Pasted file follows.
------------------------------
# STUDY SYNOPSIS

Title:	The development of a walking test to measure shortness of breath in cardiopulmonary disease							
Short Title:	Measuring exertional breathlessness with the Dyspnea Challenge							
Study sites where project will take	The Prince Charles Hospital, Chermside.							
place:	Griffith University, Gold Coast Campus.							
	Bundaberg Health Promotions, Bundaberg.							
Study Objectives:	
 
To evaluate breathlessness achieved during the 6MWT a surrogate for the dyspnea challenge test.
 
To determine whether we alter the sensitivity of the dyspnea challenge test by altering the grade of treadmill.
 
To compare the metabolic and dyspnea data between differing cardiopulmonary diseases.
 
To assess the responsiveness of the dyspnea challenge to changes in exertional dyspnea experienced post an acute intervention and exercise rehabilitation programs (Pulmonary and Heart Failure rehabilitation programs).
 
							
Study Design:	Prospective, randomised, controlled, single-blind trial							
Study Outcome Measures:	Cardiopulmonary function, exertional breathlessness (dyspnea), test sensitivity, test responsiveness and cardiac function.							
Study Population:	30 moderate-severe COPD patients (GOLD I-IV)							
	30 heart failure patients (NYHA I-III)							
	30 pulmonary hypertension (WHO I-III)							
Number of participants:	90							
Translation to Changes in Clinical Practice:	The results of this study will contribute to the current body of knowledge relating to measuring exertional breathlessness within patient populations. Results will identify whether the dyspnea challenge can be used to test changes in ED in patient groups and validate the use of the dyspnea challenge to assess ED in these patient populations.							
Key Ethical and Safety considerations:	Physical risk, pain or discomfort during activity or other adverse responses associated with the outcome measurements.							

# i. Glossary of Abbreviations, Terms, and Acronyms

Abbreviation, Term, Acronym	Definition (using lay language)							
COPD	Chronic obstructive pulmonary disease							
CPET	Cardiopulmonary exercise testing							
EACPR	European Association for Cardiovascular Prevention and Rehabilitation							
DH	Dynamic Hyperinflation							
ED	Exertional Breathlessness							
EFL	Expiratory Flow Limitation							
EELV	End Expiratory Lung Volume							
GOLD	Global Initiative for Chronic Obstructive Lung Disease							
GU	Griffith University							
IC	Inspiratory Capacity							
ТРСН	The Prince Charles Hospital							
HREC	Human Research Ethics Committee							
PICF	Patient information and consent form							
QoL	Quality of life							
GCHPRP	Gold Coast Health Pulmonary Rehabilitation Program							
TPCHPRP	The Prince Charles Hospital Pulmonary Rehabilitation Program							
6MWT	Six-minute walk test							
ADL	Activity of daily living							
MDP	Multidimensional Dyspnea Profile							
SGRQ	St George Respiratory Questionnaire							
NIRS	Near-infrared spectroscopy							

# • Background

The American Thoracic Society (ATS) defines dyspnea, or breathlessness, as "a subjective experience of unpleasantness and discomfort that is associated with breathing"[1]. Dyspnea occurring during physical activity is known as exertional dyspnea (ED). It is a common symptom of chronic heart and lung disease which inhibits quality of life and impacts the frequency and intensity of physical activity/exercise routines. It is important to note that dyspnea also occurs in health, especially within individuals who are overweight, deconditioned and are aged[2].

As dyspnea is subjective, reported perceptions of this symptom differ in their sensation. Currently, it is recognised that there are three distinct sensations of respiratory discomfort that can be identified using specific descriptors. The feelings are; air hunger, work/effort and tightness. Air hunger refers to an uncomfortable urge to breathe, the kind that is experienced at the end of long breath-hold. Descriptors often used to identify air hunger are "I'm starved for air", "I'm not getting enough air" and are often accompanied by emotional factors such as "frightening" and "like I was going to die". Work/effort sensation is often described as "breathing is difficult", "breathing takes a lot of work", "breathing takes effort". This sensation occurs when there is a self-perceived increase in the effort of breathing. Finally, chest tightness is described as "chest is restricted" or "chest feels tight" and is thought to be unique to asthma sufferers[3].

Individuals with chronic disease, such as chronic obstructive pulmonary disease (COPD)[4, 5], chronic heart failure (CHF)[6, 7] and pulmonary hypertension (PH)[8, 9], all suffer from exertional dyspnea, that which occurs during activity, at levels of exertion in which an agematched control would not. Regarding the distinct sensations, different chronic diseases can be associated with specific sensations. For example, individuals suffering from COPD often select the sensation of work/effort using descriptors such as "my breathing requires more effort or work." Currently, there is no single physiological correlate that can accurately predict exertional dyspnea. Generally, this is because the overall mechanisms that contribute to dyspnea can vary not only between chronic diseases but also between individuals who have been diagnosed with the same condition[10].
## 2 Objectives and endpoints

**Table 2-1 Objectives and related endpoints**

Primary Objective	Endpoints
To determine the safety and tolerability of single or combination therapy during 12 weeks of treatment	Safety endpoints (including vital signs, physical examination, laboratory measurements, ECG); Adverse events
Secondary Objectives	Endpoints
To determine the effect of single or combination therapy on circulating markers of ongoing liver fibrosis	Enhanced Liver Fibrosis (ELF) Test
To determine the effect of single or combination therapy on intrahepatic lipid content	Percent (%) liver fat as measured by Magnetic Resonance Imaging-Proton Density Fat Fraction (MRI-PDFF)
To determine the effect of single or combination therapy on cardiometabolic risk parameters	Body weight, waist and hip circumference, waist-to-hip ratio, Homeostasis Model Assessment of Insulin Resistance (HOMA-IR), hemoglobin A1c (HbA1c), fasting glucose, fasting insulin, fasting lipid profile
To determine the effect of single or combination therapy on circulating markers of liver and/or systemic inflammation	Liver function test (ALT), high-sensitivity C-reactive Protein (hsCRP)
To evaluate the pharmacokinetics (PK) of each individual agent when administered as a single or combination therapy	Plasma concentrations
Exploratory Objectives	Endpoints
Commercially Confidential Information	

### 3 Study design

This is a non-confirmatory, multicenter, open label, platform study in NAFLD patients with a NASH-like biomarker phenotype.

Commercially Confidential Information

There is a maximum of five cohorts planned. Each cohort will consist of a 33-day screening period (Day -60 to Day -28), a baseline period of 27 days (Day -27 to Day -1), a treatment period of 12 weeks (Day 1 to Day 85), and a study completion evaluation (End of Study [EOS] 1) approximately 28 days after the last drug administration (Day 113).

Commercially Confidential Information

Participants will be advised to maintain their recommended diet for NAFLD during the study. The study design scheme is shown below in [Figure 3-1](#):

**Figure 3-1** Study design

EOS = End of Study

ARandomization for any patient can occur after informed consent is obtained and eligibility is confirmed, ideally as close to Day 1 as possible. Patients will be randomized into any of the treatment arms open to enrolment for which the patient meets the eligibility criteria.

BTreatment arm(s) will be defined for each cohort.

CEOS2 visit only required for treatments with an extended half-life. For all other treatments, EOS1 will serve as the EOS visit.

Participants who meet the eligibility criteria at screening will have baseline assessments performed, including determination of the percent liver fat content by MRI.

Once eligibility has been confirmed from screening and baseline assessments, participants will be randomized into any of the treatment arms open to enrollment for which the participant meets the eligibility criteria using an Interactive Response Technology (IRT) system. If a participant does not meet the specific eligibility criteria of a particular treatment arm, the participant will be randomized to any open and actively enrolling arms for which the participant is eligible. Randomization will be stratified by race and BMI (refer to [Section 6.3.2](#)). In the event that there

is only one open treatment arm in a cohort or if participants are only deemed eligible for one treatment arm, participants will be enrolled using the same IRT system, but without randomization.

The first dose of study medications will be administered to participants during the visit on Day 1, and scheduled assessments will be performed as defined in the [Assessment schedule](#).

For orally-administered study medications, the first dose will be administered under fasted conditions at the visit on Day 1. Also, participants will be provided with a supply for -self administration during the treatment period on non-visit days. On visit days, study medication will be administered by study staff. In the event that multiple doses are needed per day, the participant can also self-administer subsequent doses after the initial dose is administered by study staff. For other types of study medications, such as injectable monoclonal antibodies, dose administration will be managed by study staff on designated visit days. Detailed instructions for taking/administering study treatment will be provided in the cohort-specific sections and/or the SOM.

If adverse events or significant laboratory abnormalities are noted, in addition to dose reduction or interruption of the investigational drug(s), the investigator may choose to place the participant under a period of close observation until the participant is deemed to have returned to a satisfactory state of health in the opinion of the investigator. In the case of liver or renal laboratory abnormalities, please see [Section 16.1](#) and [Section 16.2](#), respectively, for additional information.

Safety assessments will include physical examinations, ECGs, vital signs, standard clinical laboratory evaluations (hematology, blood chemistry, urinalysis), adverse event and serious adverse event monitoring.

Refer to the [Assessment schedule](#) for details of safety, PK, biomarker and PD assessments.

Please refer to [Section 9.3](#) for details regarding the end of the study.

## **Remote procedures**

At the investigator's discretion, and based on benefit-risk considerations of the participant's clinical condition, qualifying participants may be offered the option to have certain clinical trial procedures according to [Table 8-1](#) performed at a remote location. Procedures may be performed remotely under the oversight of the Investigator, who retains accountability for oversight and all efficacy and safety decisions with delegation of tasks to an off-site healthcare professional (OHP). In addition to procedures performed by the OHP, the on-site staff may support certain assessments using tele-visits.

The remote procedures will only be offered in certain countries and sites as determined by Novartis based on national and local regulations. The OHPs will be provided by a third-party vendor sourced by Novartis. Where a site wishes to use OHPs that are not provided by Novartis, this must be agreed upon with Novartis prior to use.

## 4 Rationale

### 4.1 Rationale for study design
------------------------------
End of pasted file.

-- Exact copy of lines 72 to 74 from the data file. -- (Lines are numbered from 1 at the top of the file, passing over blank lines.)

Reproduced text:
is only one open treatment arm in a cohort or if participants are only deemed eligible for one treatment arm, participants will be enrolled using the same IRT system, but without randomization.

The first dose of study medications will be administered to participants during the visit on Day 1, and scheduled assessments will be performed as defined in the [Assessment schedule](#).

For orally-administered study medications, the first dose will be administered under fasted conditions at the visit on Day 1. Also, participants will be provided with a supply for -self administration during the treatment period on non-visit days. On visit days, study medication will be administered by study staff. In the event that multiple doses are needed per day, the participant can also self-administer subsequent doses after the initial dose is administered by study staff. For other types of study medications, such as injectable monoclonal antibodies, dose administration will be managed by study staff on designated visit days. Detailed instructions for taking/administering study treatment will be provided in the cohort-specific sections and/or the SOM.